The identification marking 22 on the identification sleeve 20 is preferably comprised of an identification code and a toll free telephone number. Thermal printing, heat stamping, foil stamping, laser or other suitable means may be used for marking the identification sleeve 20. An example of a thermal printing machine suitable for use in conjunction with the present invention is a Sumimark thermal transfer tube printer which is available from Sumitomo Electric of Sunnyvale, Calif. Each identification sleeve 20 will have a unique identification code that is associated with each individual owner recorded in a central database.
The protective sleeve 24 is disposed in concentric superposed engagement with the identification sleeve 20 and temple bar 14. The protective sleeve 24 may be fabricated from clear, non-toxic, heat-shrinkable polyvinyl chloride or other suitable material. In an alternative embodiment, the protective sleeve 24 may be fabricated from a clear-drying, non-toxic, liquid enamel that may be applied over the identification sleeve 20 and frame 12.
FIG. 2 is a cross-sectional view, taken along 2—2 of FIG. 1, which shows the protective sleeve 24 covering the identification sleeve 20. FIG. 2 also shows the end 16 of the temple bar 14 (FIG. 1) disposed within the identification sleeve 20.
FIG. 3 illustrates an alternate embodiment wherein the protective sleeve has a closed end 24. This closed end shape advantageously covers the curved end of a temple bar and therefore may further reduce the possibility of dirt and bacteria accumulation under the protective sleeve 24.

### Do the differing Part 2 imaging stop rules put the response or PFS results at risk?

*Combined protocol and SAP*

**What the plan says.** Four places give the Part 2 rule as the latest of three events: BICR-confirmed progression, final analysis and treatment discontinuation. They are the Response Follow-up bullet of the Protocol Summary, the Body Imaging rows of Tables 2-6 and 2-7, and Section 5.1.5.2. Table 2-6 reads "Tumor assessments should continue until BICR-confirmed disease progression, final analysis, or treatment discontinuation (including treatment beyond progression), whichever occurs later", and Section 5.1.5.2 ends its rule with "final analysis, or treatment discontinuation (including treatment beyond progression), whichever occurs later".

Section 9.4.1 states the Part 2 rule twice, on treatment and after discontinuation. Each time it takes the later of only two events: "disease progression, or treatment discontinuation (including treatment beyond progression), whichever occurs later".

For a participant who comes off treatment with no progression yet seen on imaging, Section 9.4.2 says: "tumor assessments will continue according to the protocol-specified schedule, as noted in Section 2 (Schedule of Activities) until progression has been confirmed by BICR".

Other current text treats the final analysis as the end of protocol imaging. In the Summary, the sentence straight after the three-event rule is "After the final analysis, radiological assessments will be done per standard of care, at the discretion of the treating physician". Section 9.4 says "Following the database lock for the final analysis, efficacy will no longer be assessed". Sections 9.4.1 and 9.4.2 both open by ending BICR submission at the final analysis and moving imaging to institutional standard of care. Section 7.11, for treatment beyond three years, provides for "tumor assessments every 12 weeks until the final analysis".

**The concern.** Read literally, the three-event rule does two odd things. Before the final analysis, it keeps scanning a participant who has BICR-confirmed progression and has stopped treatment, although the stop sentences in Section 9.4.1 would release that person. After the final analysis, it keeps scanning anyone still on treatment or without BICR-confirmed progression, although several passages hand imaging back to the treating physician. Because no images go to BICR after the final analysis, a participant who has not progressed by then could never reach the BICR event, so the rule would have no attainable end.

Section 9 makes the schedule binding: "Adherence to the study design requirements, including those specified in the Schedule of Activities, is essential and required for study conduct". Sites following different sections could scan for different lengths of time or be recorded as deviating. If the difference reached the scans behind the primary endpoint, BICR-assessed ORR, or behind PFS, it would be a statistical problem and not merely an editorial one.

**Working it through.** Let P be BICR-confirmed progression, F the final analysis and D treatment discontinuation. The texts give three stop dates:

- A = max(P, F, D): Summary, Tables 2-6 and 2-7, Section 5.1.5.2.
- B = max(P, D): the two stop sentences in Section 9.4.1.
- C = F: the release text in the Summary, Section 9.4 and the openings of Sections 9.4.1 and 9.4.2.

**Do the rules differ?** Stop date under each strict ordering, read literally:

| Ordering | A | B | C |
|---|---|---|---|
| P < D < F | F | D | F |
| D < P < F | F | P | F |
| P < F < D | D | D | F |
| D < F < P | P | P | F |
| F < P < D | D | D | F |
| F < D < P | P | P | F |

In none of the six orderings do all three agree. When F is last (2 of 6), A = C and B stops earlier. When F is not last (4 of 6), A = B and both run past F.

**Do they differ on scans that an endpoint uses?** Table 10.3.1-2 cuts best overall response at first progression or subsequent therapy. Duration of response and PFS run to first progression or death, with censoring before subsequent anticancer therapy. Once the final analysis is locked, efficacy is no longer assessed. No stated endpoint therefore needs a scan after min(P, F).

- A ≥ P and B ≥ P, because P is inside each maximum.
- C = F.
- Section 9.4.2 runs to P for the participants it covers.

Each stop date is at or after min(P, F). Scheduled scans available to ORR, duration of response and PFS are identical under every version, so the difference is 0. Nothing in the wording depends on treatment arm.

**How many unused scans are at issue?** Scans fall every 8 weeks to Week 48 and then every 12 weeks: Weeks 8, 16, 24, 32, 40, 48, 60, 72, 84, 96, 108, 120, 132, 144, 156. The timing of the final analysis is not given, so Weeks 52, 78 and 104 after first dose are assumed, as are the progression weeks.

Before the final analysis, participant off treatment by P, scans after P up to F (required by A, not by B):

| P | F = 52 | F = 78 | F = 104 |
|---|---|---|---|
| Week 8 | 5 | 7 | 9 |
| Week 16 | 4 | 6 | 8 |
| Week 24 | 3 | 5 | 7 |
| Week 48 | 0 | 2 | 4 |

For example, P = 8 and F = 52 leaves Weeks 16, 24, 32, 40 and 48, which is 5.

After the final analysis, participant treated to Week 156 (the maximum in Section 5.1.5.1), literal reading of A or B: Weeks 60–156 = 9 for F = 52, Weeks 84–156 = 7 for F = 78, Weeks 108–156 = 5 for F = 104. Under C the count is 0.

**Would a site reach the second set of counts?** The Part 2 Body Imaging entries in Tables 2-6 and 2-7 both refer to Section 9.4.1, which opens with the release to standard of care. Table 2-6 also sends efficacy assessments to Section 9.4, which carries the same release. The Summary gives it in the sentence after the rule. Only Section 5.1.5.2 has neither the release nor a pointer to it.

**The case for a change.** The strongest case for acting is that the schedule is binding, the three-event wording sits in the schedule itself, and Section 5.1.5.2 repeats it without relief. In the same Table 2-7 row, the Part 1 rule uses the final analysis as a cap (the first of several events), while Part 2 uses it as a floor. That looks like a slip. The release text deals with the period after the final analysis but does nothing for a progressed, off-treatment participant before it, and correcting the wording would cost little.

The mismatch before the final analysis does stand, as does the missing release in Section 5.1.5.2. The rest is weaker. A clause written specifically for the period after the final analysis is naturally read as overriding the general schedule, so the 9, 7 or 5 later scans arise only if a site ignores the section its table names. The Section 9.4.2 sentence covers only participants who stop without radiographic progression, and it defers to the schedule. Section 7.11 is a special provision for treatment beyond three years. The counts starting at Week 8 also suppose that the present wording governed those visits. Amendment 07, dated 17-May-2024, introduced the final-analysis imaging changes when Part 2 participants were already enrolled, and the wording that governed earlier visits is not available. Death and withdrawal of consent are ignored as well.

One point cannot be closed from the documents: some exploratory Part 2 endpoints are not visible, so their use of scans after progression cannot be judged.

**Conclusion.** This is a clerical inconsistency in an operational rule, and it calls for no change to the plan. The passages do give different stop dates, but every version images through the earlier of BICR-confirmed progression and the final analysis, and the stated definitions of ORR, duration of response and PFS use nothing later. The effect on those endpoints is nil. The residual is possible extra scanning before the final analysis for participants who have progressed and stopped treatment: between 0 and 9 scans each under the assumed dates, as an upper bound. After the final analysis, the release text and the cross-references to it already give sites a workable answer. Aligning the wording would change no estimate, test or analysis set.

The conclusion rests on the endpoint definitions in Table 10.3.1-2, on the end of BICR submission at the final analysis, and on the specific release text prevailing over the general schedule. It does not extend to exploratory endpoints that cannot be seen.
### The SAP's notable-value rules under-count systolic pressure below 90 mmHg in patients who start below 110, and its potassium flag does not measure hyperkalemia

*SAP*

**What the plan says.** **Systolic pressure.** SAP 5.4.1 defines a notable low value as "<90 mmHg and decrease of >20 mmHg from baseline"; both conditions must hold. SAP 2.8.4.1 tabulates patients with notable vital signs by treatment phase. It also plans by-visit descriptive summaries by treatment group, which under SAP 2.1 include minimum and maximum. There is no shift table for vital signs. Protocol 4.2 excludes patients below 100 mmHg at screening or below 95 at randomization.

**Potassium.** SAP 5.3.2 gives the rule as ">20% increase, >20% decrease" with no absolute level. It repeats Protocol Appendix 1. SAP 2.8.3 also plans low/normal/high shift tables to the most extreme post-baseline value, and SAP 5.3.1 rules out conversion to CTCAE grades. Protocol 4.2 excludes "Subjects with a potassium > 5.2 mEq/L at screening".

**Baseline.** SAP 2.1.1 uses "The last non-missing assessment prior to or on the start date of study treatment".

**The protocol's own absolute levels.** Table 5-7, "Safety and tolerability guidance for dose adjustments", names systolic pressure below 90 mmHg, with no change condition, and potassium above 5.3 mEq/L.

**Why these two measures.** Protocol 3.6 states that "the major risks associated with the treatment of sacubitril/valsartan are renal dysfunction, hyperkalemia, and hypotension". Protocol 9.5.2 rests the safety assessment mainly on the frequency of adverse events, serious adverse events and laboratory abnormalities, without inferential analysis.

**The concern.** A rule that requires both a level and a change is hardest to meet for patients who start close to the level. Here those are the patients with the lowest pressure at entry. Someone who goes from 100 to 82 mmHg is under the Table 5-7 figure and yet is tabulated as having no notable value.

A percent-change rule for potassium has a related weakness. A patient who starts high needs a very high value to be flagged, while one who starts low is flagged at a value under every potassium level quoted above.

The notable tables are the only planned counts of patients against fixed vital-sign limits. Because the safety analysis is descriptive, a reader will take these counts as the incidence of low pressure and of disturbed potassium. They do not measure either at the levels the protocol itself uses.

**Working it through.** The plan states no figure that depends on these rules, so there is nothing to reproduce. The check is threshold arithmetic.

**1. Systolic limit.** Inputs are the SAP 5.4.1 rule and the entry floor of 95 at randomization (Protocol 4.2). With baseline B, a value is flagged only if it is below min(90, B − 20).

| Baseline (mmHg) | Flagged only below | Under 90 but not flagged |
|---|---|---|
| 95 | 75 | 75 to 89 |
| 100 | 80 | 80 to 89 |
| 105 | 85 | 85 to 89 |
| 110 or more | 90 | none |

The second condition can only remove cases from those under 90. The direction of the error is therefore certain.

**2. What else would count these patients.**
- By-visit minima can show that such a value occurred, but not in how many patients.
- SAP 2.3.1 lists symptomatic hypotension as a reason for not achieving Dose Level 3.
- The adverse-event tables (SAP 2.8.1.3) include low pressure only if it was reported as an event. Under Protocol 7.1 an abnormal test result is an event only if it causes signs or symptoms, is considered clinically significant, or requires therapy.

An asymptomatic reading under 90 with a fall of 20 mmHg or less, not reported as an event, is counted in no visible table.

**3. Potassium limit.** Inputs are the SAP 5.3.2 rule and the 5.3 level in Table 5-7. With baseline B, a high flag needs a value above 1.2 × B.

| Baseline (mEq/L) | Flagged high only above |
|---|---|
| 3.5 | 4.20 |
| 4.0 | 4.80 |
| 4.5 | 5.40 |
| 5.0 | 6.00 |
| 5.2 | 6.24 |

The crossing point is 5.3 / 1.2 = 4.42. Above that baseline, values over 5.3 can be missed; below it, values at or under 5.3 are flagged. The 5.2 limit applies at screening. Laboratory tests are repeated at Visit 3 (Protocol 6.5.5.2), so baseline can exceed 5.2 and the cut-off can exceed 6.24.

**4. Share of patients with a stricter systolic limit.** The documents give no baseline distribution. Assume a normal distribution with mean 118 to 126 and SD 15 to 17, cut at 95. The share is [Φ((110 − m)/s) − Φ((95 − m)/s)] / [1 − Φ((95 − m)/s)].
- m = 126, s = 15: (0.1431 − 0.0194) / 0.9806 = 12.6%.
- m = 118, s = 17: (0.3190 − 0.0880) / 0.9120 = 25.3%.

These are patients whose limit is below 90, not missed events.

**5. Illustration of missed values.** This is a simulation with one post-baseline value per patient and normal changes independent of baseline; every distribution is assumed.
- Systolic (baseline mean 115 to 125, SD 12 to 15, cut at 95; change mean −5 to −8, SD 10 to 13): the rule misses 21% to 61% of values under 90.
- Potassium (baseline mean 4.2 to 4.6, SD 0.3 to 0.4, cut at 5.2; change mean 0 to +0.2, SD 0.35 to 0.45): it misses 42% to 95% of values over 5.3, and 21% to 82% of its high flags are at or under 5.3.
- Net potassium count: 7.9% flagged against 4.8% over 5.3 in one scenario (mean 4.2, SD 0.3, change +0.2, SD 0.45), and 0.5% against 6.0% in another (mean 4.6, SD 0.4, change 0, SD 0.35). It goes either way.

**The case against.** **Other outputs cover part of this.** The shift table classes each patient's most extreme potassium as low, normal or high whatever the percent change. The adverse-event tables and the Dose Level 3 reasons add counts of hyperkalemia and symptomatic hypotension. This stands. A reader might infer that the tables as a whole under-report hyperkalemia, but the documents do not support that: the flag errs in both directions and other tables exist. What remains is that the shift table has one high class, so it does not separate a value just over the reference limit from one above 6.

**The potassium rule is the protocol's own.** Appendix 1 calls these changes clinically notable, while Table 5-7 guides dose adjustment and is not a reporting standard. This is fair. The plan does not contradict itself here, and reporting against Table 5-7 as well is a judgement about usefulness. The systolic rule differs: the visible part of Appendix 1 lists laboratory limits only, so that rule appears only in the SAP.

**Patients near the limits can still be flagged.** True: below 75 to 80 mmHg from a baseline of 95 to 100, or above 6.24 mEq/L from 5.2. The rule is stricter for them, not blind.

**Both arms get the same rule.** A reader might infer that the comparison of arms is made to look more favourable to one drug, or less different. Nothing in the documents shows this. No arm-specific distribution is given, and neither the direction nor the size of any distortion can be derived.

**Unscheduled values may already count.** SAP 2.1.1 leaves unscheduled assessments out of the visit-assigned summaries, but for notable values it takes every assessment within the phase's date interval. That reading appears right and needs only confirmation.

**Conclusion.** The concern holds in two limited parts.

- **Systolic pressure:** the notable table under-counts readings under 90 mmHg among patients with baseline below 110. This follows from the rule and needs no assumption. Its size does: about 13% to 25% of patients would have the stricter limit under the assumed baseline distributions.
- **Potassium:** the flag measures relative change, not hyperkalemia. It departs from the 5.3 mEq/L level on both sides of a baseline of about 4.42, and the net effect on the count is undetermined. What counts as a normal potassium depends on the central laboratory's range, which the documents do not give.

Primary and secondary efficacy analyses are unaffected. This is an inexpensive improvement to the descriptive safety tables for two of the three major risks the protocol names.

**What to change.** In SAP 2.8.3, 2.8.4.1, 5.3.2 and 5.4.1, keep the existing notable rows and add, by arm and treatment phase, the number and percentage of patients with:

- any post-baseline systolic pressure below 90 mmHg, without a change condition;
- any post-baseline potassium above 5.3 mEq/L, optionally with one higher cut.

A preferred embodiment of the invention having been described, the following is a description of an exemplary method of a using the identification device 18 with an eyeglass frame 12. In one embodiment, this identification sleeve 20 is placed over the curved end 16 of one of the temple bars 14. However, the identification sleeve 20 may be placed over any part of the eyeglass frame 12. The owner or user slides the identification sleeve 20 over the eyeglass frame 12 at a desired location and then applies heat to shrink the identification sleeve 20 firmly into engagement with the frame 12 as shown in the FIGS. Heat may be applied to the identification sleeve 20 in various ways; for example, the identification sleeve 20 may be dipped in hot water or blown with hot air from a hair dryer.
Next, the protective sleeve 24 is then concentrically superimposed over the identification sleeve 20 and heat shrunk in a similar manner as described above. In a preferred embodiment, after being shrunk, both ends of the protective sleeve are approximately 0.125 inches longer than the respective ends of the identification sleeve.
The next step is the owner or user registers the identification device 18 with a central database that may be operated and/or maintained by third party such as a recovery service company or similar organization. A representative from the recovery service company may ask the owner if she wants her address and telephone number kept confidential from a finder. The representative may also request other pertinent contract information such as preferred method of contacting the owner.
A preferred embodiment of a method of use of the invention having been described, the following steps are a description of the method of recovering lost eyeglasses 10 using the identification device 18 and recovery service company.